Protesters Prevent Mountain Valley Pipeline Drilling
Greenbrier County, WV (August 29) — Early this morning, two pipeline fighters locked themselves to equipment at a Mountain Valley Pipeline work site adjacent to Interstate 64 in WV. One person was locked to an excavator on site, the other to the drill that MVP intends to use to bore under the interstate. A banner at the site read “ABOLISH BORDERS, DECOLONIZE LAND, DEFEND LIFE ON EARTH,” and a banner seen simultaneously from I-64 read “STOP WORK, JOIN US, EXIT HERE.”
The two pipeline fighters were locked to equipment for approximately 2 hours this morning. During this time, before law enforcement arrived, one of them was assaulted by a Mountain Valley Pipeline employee who attempted to force the protester out of their lock box, hitting the protester’s face against the excavator in the process. After 2 hours, both pipeline fighters had been extracted, and were removed from the site, cited for trespassing, and released.
One of the people locked to equipment today stated: “In a world that is dying, there is no place for civility. When families are being put in concentration camps, when the capitalist class is literally setting fire to Indigenous lands and destroying the lungs of our planet, there is no time for civility. As the Amazon burns, liberals and conservatives alike point to individual actions as bandaid fixes for a systemic crisis. […] Only taking action can stop this devastation.”
The other mountain defender stated: “I am here today to fight against the further devastation of land by the Mountain Valley Pipeline. […] Occupying and destroying land for resource development and profit continues to be at the core of environmental destruction and settler colonialism. We have the power to stop it.”
Debbie, a resident of Greenbrier County, stated the following in support of today’s action: “Land and water are the most precious of mother earth’s resources. Without these, nothing and none of us live. Yet land continues to be taken from those who call it home and who maintain it for their livelihood, and given to transnational corporations for their profit. Water is taken, only to be rendered radioactive then put back into the ground to pollute the land.”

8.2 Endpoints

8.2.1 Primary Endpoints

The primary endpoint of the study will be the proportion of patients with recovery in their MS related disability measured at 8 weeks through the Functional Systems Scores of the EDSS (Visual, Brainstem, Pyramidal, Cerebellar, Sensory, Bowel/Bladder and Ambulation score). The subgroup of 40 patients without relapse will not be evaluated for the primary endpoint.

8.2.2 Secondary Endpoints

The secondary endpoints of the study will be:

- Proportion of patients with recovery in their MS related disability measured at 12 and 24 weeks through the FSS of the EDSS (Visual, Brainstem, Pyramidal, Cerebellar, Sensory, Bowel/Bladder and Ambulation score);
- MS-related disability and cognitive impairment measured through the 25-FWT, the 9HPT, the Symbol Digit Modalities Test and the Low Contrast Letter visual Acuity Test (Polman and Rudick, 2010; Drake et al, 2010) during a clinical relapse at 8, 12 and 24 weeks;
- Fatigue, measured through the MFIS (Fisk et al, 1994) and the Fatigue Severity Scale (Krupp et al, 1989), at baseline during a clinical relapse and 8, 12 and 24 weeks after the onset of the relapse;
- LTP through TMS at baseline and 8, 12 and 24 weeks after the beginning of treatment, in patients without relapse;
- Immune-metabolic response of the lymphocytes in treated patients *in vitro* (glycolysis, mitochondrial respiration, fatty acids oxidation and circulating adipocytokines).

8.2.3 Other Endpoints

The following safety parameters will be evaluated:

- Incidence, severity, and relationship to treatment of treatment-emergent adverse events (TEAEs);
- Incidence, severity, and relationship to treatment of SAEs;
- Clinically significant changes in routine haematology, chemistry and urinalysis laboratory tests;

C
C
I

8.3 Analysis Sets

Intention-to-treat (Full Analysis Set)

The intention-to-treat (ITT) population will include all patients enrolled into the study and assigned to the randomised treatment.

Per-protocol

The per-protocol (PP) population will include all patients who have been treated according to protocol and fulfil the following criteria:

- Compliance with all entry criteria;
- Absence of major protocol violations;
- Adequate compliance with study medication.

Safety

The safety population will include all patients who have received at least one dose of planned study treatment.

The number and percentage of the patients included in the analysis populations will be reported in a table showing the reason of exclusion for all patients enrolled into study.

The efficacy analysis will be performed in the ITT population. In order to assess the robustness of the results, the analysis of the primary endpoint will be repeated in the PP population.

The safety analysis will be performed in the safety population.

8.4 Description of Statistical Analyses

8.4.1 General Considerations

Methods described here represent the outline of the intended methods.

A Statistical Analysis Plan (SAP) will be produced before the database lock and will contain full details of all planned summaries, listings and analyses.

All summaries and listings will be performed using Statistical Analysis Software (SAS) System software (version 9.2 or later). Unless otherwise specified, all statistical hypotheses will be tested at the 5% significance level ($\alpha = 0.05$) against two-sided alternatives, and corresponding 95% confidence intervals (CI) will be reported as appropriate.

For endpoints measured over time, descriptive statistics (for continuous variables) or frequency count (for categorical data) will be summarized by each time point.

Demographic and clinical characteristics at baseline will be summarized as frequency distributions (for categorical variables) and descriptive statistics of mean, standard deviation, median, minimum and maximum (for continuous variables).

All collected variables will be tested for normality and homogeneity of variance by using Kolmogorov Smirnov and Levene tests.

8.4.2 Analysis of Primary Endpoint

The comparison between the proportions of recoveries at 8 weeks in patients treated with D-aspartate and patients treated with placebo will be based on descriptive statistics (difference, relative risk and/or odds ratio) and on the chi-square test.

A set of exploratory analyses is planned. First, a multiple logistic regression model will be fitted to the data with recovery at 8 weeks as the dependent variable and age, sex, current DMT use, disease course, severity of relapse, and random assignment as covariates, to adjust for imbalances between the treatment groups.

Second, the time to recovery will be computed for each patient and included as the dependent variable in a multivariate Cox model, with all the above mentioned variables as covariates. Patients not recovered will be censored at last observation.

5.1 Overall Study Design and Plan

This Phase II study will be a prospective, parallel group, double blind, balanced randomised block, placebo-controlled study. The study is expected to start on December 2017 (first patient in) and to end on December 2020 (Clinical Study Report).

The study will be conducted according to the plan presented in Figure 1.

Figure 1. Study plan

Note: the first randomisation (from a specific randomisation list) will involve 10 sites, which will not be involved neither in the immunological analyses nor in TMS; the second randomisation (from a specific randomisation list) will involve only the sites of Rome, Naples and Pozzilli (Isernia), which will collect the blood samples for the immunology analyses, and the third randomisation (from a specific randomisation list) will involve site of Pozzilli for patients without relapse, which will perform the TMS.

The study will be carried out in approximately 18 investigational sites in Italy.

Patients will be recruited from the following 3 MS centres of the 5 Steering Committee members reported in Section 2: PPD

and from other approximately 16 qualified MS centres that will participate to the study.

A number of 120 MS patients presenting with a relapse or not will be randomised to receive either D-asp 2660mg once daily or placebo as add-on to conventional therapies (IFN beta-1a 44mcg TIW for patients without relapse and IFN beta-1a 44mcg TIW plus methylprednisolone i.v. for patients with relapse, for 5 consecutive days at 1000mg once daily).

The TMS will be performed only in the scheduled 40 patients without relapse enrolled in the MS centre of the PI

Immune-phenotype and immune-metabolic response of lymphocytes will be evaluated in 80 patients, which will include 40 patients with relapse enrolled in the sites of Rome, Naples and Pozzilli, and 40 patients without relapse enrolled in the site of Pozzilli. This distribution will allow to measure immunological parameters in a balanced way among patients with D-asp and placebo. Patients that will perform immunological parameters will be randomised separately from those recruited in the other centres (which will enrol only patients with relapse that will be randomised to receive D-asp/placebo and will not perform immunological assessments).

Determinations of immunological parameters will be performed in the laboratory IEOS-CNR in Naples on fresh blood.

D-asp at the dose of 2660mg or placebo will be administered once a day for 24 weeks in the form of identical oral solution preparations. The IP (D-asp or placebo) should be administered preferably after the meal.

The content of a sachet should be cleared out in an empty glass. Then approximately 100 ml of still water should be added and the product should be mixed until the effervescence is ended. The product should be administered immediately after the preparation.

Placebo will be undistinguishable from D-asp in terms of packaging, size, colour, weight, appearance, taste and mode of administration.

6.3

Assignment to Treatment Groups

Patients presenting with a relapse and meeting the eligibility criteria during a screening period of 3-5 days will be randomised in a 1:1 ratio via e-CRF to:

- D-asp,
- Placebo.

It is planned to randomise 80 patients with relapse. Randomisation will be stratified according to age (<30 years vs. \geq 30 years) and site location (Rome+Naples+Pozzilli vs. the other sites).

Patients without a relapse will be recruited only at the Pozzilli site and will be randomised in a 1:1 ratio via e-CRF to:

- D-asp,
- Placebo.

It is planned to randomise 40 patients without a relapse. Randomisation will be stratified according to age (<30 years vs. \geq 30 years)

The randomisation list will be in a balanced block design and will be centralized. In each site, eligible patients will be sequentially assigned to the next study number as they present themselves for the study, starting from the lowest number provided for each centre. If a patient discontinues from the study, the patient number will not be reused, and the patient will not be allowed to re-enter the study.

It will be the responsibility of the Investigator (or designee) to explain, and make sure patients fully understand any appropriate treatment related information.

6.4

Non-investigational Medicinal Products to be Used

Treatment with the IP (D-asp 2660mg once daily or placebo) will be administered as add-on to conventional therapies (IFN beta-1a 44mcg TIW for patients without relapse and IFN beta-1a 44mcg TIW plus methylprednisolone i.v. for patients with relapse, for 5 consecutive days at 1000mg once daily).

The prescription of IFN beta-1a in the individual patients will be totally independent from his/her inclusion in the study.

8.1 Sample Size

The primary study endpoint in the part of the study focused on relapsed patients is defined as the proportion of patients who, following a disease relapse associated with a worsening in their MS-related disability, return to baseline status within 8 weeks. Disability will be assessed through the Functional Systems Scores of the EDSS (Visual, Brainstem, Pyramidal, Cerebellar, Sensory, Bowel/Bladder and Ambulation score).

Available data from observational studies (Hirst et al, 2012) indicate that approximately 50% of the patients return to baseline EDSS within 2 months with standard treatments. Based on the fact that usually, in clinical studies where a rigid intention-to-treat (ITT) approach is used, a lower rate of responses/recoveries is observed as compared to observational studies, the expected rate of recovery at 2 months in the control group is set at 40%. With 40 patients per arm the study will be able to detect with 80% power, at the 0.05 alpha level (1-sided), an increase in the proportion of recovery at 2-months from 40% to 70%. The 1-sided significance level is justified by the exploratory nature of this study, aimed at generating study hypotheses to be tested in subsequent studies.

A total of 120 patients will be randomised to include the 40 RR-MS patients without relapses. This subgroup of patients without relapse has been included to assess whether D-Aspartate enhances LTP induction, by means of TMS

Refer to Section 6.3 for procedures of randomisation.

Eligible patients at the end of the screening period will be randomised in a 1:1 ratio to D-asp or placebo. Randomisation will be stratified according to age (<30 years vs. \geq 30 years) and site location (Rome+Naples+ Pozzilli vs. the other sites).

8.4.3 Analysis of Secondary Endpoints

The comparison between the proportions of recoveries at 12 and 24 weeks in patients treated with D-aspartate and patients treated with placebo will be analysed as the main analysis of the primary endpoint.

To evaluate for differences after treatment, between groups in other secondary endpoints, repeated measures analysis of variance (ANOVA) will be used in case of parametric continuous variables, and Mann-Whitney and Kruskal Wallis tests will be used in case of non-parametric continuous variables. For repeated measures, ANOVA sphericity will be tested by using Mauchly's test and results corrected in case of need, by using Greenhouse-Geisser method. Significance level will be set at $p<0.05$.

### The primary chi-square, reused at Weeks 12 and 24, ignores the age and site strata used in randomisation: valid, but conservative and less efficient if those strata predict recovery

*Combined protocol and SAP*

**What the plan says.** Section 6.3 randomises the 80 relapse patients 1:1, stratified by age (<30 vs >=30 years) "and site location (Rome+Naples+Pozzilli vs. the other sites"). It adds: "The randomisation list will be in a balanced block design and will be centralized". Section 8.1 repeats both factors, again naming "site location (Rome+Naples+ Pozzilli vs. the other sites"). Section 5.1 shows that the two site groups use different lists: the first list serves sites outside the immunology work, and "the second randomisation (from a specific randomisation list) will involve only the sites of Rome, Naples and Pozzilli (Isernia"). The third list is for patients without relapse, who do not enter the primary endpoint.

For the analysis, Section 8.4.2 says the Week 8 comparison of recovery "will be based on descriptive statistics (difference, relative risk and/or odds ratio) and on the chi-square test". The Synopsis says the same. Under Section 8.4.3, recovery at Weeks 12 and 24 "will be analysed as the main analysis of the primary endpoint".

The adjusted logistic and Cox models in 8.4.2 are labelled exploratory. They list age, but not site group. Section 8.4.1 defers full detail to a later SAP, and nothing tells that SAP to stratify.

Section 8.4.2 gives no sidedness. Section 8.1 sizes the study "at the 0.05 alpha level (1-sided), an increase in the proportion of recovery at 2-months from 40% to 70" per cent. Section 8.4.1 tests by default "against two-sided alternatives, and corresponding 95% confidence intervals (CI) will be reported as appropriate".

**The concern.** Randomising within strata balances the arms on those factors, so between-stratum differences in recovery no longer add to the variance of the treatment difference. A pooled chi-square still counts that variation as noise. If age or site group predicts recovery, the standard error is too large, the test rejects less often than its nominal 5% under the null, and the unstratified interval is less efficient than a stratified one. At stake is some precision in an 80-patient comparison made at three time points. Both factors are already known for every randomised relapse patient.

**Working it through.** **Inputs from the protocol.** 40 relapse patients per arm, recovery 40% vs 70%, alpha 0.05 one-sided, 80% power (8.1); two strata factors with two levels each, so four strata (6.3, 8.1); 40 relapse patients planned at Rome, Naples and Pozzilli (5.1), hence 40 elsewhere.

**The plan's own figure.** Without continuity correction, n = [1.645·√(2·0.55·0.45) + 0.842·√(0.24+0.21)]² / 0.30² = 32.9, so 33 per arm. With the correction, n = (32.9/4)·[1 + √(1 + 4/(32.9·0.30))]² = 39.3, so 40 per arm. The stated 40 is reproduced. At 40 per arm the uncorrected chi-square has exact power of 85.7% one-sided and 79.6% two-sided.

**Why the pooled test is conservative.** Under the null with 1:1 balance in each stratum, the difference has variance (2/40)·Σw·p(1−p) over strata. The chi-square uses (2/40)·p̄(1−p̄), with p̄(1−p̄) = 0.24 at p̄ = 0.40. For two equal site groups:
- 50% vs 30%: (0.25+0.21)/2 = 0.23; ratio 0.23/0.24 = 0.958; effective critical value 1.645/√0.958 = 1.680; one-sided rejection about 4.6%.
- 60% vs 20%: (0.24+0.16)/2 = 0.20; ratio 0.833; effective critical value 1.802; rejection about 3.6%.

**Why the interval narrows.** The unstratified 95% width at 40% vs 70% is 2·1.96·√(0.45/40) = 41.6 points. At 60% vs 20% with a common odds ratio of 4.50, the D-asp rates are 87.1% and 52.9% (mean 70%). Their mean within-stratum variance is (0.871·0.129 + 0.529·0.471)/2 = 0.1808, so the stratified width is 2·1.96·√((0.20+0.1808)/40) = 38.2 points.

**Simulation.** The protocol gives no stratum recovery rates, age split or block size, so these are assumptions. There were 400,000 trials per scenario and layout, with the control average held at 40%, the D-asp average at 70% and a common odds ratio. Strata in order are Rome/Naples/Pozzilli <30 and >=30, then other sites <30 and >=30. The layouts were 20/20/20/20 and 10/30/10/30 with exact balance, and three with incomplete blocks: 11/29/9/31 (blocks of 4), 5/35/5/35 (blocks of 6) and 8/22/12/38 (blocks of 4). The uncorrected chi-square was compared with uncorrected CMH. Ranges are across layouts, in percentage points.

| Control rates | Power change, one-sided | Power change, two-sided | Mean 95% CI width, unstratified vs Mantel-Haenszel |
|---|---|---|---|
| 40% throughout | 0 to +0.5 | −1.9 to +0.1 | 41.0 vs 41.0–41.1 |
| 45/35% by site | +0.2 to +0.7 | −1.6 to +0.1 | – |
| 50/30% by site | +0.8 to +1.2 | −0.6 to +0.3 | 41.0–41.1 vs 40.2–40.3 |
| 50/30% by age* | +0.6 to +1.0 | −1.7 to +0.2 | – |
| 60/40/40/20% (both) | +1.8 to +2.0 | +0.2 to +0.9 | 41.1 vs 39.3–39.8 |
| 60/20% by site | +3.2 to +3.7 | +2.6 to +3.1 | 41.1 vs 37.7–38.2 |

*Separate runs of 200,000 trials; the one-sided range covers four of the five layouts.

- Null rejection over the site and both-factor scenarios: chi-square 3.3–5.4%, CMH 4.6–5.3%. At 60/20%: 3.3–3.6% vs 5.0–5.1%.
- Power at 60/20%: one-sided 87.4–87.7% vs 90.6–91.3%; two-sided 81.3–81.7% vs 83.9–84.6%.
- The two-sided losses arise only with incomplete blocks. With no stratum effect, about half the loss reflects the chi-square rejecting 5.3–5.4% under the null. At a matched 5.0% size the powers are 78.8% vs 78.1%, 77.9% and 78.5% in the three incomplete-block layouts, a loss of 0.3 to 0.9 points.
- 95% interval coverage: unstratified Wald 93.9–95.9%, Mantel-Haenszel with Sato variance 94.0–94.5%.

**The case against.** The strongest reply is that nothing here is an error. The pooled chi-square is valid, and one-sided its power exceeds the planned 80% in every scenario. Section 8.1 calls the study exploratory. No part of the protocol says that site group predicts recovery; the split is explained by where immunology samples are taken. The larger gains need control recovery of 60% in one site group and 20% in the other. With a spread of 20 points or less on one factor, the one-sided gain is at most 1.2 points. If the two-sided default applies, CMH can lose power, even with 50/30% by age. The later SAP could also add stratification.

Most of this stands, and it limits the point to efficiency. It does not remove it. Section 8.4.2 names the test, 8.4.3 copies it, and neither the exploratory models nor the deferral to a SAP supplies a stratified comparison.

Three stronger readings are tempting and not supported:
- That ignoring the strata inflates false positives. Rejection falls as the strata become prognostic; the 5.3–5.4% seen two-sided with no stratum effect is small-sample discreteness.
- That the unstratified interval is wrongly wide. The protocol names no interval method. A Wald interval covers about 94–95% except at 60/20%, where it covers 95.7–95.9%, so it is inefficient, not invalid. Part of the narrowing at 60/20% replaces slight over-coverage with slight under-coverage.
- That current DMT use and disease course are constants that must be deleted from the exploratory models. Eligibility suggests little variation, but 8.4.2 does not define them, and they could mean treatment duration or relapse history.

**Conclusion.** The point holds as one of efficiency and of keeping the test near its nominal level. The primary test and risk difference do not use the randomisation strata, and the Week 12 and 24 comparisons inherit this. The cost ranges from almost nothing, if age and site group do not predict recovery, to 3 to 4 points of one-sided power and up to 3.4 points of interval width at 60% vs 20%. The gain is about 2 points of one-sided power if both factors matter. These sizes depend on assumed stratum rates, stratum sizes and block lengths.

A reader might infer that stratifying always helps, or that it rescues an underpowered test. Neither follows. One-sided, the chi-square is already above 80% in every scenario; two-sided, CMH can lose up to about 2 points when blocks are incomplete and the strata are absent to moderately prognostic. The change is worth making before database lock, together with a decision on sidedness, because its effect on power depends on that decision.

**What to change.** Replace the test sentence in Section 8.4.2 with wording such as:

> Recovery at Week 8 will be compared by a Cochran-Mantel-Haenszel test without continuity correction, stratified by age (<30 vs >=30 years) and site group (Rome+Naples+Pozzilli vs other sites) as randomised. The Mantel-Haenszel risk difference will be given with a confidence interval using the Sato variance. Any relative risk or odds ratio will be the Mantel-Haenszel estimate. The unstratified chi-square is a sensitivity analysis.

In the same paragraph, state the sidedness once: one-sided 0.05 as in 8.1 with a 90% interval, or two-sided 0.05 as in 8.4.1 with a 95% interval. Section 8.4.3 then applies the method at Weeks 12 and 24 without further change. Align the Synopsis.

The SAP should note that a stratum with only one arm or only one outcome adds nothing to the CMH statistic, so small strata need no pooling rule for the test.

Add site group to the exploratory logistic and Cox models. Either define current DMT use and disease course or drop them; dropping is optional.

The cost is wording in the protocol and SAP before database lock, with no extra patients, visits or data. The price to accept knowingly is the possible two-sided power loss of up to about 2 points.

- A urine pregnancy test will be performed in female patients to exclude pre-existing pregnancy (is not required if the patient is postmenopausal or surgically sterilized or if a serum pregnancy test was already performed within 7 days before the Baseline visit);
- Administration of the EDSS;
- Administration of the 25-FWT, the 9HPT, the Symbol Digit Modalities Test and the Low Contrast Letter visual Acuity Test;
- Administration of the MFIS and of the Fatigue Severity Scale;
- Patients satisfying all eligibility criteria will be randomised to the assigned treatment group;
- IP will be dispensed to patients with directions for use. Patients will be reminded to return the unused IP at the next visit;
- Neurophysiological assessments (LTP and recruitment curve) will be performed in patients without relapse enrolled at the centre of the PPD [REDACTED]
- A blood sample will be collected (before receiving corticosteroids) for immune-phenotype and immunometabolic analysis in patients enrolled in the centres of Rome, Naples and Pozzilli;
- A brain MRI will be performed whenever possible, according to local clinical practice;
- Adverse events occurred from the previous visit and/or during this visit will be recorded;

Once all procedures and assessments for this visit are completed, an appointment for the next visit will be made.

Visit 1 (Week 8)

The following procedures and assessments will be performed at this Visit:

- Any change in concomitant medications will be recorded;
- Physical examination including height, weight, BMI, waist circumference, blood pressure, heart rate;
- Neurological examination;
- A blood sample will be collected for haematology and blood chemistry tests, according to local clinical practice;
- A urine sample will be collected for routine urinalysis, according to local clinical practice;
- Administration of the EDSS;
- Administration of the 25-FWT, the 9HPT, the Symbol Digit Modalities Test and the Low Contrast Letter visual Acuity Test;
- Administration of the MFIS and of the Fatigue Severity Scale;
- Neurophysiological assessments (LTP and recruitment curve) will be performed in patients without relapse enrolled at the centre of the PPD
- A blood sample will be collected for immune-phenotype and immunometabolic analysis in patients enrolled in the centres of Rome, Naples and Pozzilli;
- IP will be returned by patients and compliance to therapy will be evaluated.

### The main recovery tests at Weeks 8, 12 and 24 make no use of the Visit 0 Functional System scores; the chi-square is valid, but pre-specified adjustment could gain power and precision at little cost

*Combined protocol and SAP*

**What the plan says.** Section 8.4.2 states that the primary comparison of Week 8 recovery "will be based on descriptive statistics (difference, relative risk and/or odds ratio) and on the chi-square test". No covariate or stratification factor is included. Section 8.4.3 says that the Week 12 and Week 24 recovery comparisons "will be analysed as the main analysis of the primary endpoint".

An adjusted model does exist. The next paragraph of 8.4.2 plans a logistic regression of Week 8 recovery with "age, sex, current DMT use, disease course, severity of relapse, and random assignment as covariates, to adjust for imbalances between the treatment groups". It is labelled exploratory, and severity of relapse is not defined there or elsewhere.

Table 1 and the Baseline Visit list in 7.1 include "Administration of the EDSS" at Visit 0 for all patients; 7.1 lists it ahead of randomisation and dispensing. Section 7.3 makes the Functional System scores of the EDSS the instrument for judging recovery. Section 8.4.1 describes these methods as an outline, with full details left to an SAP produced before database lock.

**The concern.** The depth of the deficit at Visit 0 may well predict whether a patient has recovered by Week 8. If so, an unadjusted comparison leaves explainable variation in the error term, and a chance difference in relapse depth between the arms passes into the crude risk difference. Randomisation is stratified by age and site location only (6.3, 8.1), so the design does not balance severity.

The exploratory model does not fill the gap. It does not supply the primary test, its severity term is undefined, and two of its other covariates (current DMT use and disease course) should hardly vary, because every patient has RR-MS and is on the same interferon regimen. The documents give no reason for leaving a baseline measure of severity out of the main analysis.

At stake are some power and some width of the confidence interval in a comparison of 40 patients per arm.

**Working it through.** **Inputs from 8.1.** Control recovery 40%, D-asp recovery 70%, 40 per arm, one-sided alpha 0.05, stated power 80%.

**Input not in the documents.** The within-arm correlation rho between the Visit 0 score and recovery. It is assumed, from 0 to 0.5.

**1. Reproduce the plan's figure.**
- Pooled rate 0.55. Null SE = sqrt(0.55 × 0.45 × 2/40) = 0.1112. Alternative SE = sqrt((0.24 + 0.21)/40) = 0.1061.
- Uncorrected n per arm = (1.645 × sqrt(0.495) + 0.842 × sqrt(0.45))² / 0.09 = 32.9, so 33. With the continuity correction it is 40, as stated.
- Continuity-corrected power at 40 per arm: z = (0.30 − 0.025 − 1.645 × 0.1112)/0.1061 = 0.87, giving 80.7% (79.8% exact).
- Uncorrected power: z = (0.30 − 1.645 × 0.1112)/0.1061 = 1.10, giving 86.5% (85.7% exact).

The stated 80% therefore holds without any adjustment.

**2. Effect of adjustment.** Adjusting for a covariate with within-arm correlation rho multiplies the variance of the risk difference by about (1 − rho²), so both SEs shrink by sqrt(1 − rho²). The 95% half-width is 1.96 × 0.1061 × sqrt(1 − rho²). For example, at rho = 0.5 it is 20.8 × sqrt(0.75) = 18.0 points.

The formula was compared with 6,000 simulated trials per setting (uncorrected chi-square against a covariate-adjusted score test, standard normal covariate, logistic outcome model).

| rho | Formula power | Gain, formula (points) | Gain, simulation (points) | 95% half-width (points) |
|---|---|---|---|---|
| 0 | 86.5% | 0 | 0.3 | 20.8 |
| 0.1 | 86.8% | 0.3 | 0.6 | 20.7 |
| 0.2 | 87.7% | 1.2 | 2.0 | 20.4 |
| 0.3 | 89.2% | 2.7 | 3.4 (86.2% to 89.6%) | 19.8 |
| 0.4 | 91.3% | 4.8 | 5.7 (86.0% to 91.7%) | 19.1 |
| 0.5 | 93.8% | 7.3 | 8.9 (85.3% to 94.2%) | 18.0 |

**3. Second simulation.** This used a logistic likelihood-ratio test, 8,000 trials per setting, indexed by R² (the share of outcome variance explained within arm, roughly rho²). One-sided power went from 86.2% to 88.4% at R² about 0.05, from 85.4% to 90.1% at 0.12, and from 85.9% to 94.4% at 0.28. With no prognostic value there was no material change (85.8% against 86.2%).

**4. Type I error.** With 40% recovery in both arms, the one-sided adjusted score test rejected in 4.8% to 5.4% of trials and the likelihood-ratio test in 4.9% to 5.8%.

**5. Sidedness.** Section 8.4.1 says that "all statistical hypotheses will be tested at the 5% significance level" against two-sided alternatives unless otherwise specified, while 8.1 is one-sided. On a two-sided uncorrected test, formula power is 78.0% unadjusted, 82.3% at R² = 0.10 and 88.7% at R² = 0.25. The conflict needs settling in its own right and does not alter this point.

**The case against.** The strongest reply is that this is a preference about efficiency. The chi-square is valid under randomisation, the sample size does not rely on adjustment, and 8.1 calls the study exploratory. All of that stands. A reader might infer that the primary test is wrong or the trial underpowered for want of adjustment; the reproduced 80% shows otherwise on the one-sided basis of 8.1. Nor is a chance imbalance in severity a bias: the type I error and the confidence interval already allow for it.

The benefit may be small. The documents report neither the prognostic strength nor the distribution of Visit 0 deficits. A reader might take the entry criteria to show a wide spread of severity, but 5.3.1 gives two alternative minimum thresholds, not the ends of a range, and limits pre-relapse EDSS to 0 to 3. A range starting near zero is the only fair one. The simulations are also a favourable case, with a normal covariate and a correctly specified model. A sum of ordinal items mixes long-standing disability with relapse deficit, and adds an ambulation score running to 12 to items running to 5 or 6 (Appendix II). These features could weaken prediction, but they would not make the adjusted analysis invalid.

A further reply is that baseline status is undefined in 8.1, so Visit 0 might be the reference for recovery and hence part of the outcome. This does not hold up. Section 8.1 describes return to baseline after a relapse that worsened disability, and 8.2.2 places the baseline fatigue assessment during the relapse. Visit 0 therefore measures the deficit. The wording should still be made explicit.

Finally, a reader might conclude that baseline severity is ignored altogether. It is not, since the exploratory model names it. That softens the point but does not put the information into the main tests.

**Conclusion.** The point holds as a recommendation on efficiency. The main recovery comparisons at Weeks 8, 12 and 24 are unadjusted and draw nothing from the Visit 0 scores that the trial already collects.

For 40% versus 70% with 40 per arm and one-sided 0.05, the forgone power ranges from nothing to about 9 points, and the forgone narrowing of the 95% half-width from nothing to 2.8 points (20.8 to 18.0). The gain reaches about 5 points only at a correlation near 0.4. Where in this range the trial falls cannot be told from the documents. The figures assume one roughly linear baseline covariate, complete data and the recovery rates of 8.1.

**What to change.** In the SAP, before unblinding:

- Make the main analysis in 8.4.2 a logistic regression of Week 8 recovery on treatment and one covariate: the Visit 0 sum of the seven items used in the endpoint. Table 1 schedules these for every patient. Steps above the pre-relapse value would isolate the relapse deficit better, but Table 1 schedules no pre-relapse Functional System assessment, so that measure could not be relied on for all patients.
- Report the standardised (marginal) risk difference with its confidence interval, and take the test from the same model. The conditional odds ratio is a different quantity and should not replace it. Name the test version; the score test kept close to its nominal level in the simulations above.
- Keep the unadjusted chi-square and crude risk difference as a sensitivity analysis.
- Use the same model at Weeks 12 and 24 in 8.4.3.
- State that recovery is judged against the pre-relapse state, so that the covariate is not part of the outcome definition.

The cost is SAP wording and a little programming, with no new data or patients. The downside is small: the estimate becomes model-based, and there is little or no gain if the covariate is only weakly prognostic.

The Mountain Valley Pipeline is a 42-inch diameter, 300-plus mile, fracked gas pipeline that runs from northern West Virginia to southern Virginia, with a proposed 70-mile extension into North Carolina. The Mountain Valley Pipeline contributes to climate change, increases demand for natural gas (and as a result, fracking), and is entrenched in corrupt political processes. It endangers water, ecosystems, and communities along its route. Early this month, 1 person died and several others were injured after an explosion of a 30-inch natural gas pipeline owned by Enbridge in rural Kentucky. The Mountain Valley Pipeline poses similar threats to those along its route, in addition to the risks posed by the construction process itself. From flipped excavators, to sinkholes, to landslides, MVP continues to risk the lives of protesters, residents, and even workers.
Resistance to the Mountain Valley Pipeline has only grown since the pipeline’s proposal in 2014. Grassroots-led pipeline monitoring and a nonviolent direct action campaign are ongoing. Today’s protesters are the 11th and 12th people to lock their bodies in the path of the Mountain Valley Pipeline in 2019.
Meanwhile, the ongoing tree sit blockade near Elliston, VA — the Yellow Finch blockade — is currently in its 359th day of blocking MVP’s path. Earlier this month, a federal judge denied MVP’s request for an injunction against the tree sitters. The court case for a similar request for injunction filed in Virginia state court is ongoing. MVP currently lacks permission to cross many water bodies on the route, and has been forced to explore alternate approaches in crossing through the Jefferson National Forest. Just yesterday, the Federal Energy Regulatory Commission notified the U.S. Fish and Wildlife Service that it will “reinitiate consultation” to assess the pipeline’s impact on four endangered and threatened species.
In June 2019, builders admitted that the project’s budget has ballooned to $5 billion and that the completion date has been delayed by at least 1.5 years (and counting).